Frequently Asked Questions And Answers

1. How Do I Determine My Best Option?

Chapter 7 bankruptcy is usually the best option for those with low or no income. Chapter 13 may be the better option for those who have a steady income but are behind on credit card and mortgage payments. If you are unsure of whether or not to file for bankruptcy, or whether to file a Chapter 7 (liquidation) or Chapter 13 (repayment), a one-hour appointment with an attorney may be a wise first step. Some attorneys offer a free consultation to help people assess whether to file and which type of filing best suits their unique situation.

2. Which Bankruptcy Type Do I Qualify For?

There are two types of bankruptcy: Chapter 7 and Chapter 13. Chapter 7, also called "liquidation," is mostly used by people who earn less than California's median average. Chapter 7 is a fast filing system because the entire process is usually over in four months. Chapter 13, also called "repayment," is generally for people who are earning a steady income and who earn more than the California median average. Your attorney will work with you to assess your earnings. Earnings are dramatically affected by expenses such as taxes, medical bills, child and spousal support, car loan payments, rent and mortgages.

3. What Happens After I File For Bankruptcy?

Immediately after you file for either Chapter 7 or Chapter 13, your attorney will enact an automatic stay. If you are under siege by creditors who are calling you, mailing you and even visiting you at work or at home, then an automatic stay will put an almost immediate legal halt to that. An automatic stay legally prohibits creditors from contacting you.

4. How Often Can I File For Bankruptcy?

A simple visit with a bankruptcy attorney can stop creditors almost immediately and begin the process of a new start that same day.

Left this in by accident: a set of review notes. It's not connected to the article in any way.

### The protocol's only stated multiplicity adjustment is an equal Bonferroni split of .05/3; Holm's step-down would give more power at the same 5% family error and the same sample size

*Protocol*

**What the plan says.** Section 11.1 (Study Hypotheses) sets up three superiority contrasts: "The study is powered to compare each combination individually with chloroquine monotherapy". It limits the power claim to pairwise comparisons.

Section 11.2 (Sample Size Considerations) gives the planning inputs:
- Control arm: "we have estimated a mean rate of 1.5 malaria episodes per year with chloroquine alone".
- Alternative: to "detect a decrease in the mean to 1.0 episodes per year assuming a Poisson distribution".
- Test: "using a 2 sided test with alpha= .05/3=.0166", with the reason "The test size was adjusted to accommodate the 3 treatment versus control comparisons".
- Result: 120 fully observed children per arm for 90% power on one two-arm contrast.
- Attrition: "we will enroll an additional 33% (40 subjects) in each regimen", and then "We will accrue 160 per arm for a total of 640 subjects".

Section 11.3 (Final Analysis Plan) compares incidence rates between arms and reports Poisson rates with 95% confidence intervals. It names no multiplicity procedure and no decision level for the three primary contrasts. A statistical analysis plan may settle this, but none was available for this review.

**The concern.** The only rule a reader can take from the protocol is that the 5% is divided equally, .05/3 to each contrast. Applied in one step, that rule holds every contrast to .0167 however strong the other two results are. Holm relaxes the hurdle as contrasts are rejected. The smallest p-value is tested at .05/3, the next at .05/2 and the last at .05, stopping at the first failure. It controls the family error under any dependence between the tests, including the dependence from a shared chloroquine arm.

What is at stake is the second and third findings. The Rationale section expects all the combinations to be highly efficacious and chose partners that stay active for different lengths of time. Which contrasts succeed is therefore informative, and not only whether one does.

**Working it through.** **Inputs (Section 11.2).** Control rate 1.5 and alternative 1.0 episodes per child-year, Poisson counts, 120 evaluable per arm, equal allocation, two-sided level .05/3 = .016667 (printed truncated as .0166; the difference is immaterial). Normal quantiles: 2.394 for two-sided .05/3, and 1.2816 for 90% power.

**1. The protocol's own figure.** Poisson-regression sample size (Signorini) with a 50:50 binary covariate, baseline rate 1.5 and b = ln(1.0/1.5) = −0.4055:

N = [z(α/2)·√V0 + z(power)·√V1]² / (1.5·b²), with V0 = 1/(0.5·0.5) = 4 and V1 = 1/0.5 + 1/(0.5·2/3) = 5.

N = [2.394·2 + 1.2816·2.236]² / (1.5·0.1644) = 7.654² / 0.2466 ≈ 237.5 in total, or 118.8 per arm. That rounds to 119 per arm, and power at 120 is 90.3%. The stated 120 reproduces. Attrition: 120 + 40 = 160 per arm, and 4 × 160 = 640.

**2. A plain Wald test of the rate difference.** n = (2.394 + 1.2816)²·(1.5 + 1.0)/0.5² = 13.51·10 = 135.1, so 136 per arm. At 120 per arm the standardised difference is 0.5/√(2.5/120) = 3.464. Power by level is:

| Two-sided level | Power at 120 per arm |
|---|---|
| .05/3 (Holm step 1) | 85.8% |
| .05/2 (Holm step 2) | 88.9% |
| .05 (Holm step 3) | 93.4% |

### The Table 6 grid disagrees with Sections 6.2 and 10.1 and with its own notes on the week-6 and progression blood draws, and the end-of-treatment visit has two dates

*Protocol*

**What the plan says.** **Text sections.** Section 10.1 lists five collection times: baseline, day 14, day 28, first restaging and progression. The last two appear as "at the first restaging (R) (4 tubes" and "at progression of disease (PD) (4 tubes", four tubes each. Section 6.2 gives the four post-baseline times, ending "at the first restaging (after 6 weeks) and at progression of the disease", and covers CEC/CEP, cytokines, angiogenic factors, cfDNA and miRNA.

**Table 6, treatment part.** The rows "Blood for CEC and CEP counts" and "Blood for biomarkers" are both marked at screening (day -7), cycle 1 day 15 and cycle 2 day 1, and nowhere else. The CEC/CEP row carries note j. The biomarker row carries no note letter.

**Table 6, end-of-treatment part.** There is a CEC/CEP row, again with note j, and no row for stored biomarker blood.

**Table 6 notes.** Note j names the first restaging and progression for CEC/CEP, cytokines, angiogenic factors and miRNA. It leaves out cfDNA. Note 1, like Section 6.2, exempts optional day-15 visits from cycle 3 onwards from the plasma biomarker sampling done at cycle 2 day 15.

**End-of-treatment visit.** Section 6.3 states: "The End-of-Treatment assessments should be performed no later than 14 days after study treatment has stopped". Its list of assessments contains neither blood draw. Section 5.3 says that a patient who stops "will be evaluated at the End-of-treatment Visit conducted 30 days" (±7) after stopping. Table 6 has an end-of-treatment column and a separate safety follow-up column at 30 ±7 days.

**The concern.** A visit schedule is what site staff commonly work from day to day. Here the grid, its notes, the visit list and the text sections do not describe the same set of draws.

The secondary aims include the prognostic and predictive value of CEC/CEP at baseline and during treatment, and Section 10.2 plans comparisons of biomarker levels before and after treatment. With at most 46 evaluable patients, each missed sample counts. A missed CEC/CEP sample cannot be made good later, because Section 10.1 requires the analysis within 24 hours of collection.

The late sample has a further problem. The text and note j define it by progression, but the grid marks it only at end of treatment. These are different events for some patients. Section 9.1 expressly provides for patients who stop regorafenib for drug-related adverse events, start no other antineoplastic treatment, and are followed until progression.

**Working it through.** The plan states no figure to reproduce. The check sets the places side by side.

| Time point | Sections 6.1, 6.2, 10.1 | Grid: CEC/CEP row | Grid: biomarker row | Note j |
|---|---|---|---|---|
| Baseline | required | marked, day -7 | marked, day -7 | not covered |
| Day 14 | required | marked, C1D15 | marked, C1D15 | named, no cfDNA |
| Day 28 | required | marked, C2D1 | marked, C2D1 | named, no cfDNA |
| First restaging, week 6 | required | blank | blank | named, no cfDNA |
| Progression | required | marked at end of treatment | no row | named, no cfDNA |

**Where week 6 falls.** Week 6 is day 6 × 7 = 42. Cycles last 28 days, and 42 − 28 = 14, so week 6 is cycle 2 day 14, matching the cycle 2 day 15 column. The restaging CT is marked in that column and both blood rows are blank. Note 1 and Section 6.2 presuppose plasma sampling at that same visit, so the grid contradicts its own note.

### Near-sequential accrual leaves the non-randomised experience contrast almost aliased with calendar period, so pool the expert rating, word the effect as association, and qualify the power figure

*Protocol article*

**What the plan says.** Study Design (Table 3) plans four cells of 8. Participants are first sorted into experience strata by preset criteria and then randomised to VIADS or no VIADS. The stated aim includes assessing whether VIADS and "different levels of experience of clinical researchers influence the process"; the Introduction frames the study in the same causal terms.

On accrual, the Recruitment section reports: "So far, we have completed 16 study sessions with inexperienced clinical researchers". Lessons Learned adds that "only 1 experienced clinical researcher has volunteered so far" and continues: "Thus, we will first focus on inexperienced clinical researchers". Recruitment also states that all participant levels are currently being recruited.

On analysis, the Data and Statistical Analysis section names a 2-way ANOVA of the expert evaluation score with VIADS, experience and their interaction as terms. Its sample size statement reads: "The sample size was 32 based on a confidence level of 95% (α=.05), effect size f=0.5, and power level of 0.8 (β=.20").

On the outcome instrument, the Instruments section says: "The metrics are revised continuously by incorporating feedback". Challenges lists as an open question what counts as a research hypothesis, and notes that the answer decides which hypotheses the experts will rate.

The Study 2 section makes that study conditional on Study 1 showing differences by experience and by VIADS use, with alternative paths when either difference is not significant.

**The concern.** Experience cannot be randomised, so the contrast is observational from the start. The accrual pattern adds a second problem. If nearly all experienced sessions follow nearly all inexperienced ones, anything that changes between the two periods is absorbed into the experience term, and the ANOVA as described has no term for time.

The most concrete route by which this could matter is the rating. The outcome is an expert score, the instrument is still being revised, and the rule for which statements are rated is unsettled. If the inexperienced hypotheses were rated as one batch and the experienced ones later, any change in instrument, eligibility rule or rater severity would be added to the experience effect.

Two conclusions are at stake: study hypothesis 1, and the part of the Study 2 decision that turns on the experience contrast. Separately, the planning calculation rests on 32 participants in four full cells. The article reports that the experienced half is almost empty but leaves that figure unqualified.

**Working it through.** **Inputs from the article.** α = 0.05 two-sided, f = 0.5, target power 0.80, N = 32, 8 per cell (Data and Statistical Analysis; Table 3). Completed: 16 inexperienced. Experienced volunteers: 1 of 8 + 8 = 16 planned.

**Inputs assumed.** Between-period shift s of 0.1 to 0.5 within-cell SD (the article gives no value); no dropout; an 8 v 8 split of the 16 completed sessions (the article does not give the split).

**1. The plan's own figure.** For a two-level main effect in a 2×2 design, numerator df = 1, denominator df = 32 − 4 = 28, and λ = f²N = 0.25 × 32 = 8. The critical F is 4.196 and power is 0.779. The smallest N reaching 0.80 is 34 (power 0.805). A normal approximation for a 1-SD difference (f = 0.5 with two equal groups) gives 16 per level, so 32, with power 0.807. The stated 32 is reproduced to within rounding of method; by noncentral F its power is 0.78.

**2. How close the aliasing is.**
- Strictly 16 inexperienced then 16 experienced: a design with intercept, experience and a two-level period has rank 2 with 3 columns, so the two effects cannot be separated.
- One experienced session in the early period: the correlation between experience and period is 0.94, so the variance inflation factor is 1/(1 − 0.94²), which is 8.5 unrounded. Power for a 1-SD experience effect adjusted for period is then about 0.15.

5. How Long Does Bankruptcy Take?

The time it takes depends on the type of bankruptcy you file. Chapter 7 only takes three to six months. Most Chapter 7 filings are done in four months. Chapter 13 can take a year to 18 months, depending on your debts.

6. How Can I Protect My Assets?

Filing for either a Chapter 7 or a Chapter 13 can allow you to keep your personal property. Exemptions, including personal items and jewelry, can include your car and even your boat. Your IRA and other retirement funds are also protected when you file. Additionally, you are allowed to keep everything you earn and buy after declaring bankruptcy. Chapter 13 allows you to keep all of your property, both exempt and nonexempt, while you are in payment. An experienced lawyer can advise you and ensure that you keep everything that is rightfully yours and that you do not use protected funds to pay off debts.

7. Can I Get A Mortgage After A Bankruptcy?

Yes. While there are some steps to take to get a mortgage, it is not impossible. Specialty lenders cater to the needs of people who have declared Chapter 7.

8. Are All Of My Debts Gone After I Declare Bankruptcy?

No. The majority of your debts are discharged, including credit cards, personal loans and medical bills. Some payments such as spousal and child support, student loans and mortgage liens are not erased by filing.

9. Why Do I Need A Bankruptcy Attorney?

An experienced bankruptcy attorney can offer support and advocacy through what can be a worrisome process. An attorney can ensure that your property is protected and that the right plan for your financial situation and lifestyle is created.

For years attorney Justin D. Irish has helped clients in Costa Mesa and Orange County, California, end their debt and get a fresh start. Justin can help you and your family find relief from creditors today. Call 949-836-0543 or fill out our online contact form and we will get in touch with you.

We are a debt relief agency. We help people file for bankruptcy relief under the Bankruptcy Code.